How to Say No to Requests (Without Damaging Your Relationships)

The Art of No: How to Accomplish More by Doing Less

Patrick Ewers
Mar 16, 2018 · 8 min read
  • An old colleague wants to hop on a Zoom call to catch up,
  • Someone in your network wants an introduction to someone else in your network,
  • A candidate that didn’t work out wants to schedule one more call to collect feedback, and
  • An aspiring entrepreneur you’ve never met before wants to buy you coffee and “pick your brain.”

The Hidden Danger of “Yes”

Saying “yes” to everyone is tempting because it’s easy and — in the moment — it makes you feel good. At the very least, it’s certainly better than saying no and often becomes our default reaction when we don’t want to spend too much time thinking about the “right” decision.

  • You make more commitments than you can possibly keep, leading to unfulfilled obligations and damaged standing in your network.

Why it’s so Hard to Say “No”

On a basic level, saying “no” just doesn’t feel good. After all: Do you like being turned down? In most cases, probably not. We all know from personal experience that rejection doesn’t feel good, so we avoid doing it to others.

  • We simply ignore the request in the hopes it will be forgotten or resolve itself.

“No” vs Ignoring

At face value, choosing to ignore a request might seem negative or socially damaging. But the truth is, ignoring requests has become so commonplace that, from many social aspects, it’s not only accepted; it’s expected.


Say, “No, but [alternative].”

The more successful you become, the more requests you’re going to get. And while many of these requests will lead to mutual value for both parties, there’s a good chance just as many (if not more) won’t be compelling enough to warrant a commitment.

For example:

The request: “Hey John, any chance I could buy you a cup of coffee next week? I’d love to sit down and pick your brain about leadership.”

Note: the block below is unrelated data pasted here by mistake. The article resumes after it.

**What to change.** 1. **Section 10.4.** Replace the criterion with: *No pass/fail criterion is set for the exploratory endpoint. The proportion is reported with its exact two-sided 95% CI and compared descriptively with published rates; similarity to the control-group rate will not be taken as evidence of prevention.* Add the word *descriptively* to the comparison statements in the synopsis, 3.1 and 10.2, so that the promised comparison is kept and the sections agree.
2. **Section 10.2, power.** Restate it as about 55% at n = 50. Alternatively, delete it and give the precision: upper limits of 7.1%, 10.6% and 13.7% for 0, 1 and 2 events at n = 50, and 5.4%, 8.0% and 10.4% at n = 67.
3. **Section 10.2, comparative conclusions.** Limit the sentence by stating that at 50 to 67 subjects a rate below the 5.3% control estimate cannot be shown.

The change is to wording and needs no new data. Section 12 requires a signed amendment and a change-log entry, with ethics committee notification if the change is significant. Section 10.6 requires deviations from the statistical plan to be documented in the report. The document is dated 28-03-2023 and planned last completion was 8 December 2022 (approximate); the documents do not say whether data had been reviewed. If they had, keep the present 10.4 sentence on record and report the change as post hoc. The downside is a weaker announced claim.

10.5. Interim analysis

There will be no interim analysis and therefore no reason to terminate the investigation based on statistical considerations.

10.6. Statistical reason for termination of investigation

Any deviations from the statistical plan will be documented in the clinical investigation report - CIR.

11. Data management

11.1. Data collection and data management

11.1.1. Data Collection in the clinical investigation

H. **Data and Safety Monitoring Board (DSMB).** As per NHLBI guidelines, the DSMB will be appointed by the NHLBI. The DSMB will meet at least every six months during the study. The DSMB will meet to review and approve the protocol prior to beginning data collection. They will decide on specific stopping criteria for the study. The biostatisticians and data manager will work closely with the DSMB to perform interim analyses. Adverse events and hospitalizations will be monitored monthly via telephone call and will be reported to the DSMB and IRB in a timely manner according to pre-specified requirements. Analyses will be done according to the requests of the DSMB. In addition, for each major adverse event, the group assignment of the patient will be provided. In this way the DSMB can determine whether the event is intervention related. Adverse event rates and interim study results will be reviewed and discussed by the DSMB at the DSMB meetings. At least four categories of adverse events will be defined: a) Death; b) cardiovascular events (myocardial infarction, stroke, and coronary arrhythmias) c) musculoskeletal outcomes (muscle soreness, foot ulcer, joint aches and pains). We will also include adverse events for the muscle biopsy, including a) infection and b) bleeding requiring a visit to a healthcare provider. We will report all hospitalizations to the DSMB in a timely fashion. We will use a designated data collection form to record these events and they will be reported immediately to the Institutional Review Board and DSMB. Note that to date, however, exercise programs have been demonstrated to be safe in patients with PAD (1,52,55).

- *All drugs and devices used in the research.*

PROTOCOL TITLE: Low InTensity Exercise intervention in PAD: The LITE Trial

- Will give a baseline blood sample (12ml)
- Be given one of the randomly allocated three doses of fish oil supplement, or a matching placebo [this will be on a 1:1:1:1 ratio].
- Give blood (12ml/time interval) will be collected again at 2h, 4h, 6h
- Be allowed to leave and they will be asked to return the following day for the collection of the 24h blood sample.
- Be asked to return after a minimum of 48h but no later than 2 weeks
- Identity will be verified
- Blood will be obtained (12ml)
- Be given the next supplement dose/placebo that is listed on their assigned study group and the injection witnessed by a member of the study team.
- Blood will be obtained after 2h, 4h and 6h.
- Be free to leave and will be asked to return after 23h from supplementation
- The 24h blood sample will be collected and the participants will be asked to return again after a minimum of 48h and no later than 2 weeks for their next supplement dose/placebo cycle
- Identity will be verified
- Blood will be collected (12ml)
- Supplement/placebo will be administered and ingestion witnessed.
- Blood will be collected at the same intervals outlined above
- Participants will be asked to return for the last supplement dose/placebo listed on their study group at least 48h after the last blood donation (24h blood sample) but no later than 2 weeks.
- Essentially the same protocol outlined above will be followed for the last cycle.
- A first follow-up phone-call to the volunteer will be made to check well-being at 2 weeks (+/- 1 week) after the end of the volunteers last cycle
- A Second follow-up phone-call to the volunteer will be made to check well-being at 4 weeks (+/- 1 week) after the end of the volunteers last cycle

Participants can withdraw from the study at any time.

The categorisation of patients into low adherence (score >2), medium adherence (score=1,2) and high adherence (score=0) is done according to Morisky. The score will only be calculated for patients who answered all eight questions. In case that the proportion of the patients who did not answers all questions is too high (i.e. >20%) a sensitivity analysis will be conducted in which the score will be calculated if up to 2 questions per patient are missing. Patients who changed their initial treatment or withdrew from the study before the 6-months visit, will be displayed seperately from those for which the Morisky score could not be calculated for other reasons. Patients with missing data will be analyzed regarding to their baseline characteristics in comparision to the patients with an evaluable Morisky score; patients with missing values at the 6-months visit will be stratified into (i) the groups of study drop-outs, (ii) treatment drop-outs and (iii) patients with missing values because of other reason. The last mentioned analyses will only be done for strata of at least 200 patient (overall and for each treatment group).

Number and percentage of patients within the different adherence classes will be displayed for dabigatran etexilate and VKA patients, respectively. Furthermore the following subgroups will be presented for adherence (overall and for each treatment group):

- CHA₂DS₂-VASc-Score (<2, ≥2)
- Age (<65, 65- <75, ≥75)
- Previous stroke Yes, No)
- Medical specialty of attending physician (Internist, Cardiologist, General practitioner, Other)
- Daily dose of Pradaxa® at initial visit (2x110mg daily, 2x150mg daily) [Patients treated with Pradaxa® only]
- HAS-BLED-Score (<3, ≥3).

Say, “No, not right now,” (or “Yes, but not now.”)

Often, you’re going to get requests you genuinely want to follow through on but, for whatever reason, you aren’t able to commit at that moment.

  • Secondly, there’s a good chance their situation will resolve itself by the time you’re available, negating the need to meet in the first place.

For example:

The request: “Hey Erin, would you be free for a 30-minute Zoom call on Thursday? I’ve got a few questions about fundraising and I’d love your input.”


Say, “Yes, but not me.”

Occasionally you’ll get requests from those you want to help but, for whatever reason, you’re unable to. In these instances, ask yourself: Who do I know that could help this person?

For example:

The request: “Hi John, do you know much about CRMs? Our sales team’s growing and we’re looking into a few options. If you’ve got the time, I’d really appreciate your feedback. Would you be willing to meet up for lunch sometime soon?”


A Valuable No is Better than an Empty Yes

At the end of the day, “no” doesn’t have to be a bad word. In fact, used correctly, an honest “no” is often more valuable than obligatory “yes.”

  • For them, because you’ve provided them an alternate (and potentially more valuable) solution.

A Closing Challenge: Just Say No

So here’s my challenge to you: Do you have a pending request you know you should reject? If so, use the tactics above to close the loop on that request with a viable, valuable alternative.

Better Humans

Better Humans is a collection of the world's most trustworthy writing on human potential and self improvement by coaches, academics, and aggressive self-experimenters. Articles are based on deep personal experience, science, and research. No fluff, book reports, or listicles.

Patrick Ewers

Written by

Executive coach & founder of Mindmaven, a company that teaches entrepreneurs and leaders how to generate breakthrough opportunities from their network.

Better Humans

Better Humans is a collection of the world's most trustworthy writing on human potential and self improvement by coaches, academics, and aggressive self-experimenters. Articles are based on deep personal experience, science, and research. No fluff, book reports, or listicles.